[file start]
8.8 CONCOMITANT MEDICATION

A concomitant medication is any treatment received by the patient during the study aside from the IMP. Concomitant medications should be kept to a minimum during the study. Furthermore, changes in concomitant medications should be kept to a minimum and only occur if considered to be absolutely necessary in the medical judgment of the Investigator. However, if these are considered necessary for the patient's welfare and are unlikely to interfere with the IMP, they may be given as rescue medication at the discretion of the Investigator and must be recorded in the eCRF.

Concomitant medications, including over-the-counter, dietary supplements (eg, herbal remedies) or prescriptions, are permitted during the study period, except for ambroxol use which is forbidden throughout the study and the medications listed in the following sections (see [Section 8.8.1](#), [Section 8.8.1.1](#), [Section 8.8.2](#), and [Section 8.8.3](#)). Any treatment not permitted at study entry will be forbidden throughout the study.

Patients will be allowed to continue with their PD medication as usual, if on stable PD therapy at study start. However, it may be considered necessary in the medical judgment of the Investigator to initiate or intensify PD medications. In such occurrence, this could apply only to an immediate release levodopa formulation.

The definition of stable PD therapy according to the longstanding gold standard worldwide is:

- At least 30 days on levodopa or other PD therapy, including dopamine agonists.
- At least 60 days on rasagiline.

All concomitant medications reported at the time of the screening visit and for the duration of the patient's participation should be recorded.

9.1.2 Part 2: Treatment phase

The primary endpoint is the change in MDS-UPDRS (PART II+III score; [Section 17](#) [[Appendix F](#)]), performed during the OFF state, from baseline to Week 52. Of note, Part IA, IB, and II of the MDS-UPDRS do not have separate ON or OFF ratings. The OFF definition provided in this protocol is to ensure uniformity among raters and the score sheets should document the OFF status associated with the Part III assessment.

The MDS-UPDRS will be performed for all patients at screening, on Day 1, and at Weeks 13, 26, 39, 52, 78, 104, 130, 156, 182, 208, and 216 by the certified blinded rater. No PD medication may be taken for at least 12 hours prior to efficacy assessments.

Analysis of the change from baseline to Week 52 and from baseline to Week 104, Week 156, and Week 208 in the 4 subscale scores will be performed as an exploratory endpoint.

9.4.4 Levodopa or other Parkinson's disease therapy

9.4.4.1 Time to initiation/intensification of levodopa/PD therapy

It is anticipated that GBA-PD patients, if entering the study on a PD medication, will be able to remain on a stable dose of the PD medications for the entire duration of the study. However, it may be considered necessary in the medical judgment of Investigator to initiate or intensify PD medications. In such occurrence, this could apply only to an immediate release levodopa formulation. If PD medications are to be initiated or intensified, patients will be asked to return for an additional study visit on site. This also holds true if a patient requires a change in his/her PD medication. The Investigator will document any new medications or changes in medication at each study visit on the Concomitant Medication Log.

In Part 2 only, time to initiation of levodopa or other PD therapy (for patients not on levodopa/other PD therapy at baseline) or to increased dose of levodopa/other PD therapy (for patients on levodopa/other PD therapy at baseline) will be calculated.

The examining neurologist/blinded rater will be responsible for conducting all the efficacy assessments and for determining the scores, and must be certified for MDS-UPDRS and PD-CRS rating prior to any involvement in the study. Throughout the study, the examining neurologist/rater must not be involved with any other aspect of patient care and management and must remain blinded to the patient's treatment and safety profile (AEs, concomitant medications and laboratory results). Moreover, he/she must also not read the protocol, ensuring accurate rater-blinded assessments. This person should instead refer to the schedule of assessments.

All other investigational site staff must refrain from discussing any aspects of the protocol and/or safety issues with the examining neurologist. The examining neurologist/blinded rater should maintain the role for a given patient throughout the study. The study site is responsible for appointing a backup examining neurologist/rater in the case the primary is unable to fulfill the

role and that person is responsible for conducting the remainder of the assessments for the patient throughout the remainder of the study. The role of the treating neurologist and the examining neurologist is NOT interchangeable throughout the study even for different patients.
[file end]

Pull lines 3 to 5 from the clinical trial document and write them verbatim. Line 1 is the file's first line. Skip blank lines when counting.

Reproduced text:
Concomitant medications, including over-the-counter, dietary supplements (eg, herbal remedies) or prescriptions, are permitted during the study period, except for ambroxol use which is forbidden throughout the study and the medications listed in the following sections (see [Section 8.8.1](#), [Section 8.8.1.1](#), [Section 8.8.2](#), and [Section 8.8.3](#)). Any treatment not permitted at study entry will be forbidden throughout the study.

Patients will be allowed to continue with their PD medication as usual, if on stable PD therapy at study start. However, it may be considered necessary in the medical judgment of the Investigator to initiate or intensify PD medications. In such occurrence, this could apply only to an immediate release levodopa formulation.

The definition of stable PD therapy according to the longstanding gold standard worldwide is: